It looks like the Chinese working class with new savings and wealth is learning the hard way about markets. Greed is not good.

  • Democrat
    Philadelphia, PA
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    I get skeptical when a person in authority says that " We don't know what caused this glitch but we know what didn't", this seems to me an oblique way of saying don't tell them the truth. Perhaps it's just me but I don't trust Wall Street,It's maybe a coincidence but just when the stock of a Major Airline Corp. was dropping like autumn leaves in wind storm, with major implications, The stock exchange shuts down,
  • Center Left
    Independent
    Central, FL
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    Chinese stocks have fallen a lot. One news story I heard mentioned that 1 trillion dollars was lost. Too often it's someones entire fortune or their retirement. I heard that their govt. was going to pay much money for brokerage houses to buy stocks. I don't think that is how it works but who knows what the future holds for them. Time will tell.
  • Liberal Democrat
    Democrat
    Colorado Springs, CO
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    The "$1 trillion lost" is in reference to the peak in June. The way I look at it the $1 trillion in artificial speculative wealth was created out of thin air and disappeared out of thin air. No real wealth was lost in the past year. Of course if you bought at the peak you personally suffered losses. But if you bought a year ago, well a 72 percent return on your investment ain't bad.
  • Liberal Democrat
    Democrat
    Colorado Springs, CO
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    New York Times, July 6, 2015: How to Make Sense of China’s Plummeting Stock Market

    This New York Times article puts it all in perspective. Nothing to worry about. As per the article:

    "But the numbers suggest that the stock market collapse — it’s down 32 percent in four weeks — may be less a shocking turn of events and more an inevitable correction in a market that featured many of the classic signs of a financial bubble."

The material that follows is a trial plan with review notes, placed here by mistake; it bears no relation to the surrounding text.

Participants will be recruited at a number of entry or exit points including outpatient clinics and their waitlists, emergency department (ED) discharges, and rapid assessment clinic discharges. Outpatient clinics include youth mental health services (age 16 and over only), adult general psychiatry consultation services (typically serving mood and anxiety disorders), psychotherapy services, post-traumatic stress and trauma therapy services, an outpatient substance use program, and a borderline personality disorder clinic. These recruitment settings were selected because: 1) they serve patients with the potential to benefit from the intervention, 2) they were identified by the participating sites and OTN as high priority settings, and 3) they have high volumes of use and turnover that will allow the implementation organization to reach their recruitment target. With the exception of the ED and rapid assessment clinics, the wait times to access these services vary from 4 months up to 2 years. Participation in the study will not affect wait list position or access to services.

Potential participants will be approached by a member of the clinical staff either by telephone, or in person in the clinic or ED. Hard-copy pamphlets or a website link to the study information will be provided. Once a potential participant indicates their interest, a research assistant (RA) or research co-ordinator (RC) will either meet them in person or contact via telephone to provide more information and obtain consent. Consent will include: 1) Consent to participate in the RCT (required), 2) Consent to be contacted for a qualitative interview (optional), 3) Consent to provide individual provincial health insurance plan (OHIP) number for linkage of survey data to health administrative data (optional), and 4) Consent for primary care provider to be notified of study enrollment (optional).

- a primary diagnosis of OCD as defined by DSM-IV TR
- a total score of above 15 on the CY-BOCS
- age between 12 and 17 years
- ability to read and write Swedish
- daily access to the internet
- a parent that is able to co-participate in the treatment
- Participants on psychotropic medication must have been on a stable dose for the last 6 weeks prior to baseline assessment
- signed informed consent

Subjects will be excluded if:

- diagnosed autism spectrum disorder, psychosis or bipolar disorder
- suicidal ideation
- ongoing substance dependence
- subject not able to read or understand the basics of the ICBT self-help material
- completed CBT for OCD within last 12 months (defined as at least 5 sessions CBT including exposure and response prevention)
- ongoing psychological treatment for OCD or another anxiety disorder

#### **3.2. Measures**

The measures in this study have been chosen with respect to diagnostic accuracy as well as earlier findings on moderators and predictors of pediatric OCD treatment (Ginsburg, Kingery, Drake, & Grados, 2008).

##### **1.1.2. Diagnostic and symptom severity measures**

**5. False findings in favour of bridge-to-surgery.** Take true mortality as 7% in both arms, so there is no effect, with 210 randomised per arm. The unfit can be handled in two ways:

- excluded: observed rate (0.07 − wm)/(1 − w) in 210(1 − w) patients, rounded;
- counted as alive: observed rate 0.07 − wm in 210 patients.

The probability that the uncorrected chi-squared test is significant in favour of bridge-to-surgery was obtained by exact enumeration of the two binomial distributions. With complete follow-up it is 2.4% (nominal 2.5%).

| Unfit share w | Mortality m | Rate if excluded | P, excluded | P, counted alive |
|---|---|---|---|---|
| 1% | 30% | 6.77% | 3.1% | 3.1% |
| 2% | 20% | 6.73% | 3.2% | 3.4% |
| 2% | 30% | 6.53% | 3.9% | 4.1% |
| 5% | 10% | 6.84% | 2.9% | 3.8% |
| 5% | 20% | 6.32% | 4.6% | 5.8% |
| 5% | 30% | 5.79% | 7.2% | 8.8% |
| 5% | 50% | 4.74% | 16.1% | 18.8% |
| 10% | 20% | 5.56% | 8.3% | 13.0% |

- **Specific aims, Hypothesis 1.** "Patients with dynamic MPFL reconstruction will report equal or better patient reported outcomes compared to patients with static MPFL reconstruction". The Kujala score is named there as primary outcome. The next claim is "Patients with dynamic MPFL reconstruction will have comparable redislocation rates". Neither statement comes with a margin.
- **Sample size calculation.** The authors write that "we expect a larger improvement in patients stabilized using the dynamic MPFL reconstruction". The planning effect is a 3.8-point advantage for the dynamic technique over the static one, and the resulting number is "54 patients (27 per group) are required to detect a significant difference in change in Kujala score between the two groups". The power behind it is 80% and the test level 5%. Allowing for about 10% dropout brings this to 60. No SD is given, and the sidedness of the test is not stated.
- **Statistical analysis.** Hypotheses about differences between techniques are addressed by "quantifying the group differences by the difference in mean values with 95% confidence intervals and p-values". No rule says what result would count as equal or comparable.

"Put all these pieces together, and here’s what we have: a rise in Chinese share prices in the last year that seemed to be driven more by investor psychology than by anything fundamental. It is hard to see how the prices as of a month ago were justified, and easy to see why the sell-off of the last month would occur."

    When it comes to China, the media seems infatuated with anything negative. Fear mongering.

  • Independent
    Ft.myers, FL
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    Schmidt Wrote:

    New York Times, July 6, 2015: How to Make Sense of China’s Plummeting Stock Market

    This New York Times article puts it all in perspective. Nothing to worry about. As per the article:

    "But the numbers suggest that the stock market collapse — it’s down 32 percent in four weeks — may be less a shocking turn of events and more an inevitable correction in a market that featured many of the classic signs of a financial bubble."

    "Put all these pieces together, and here’s what we have: a rise in Chinese share prices in the last year that seemed to be driven more by investor psychology than by anything fundamental. It is hard to see how the prices as of a month ago were justified, and easy to see why the sell-off of the last month would occur."

    When it comes to China, the media seems infatuated with anything negative. Fear mongering.

    Yes Schmidt, your last line says it all, sorry to say our "leaders" thrive on it, as well related to "religion" and "terrorists" etc.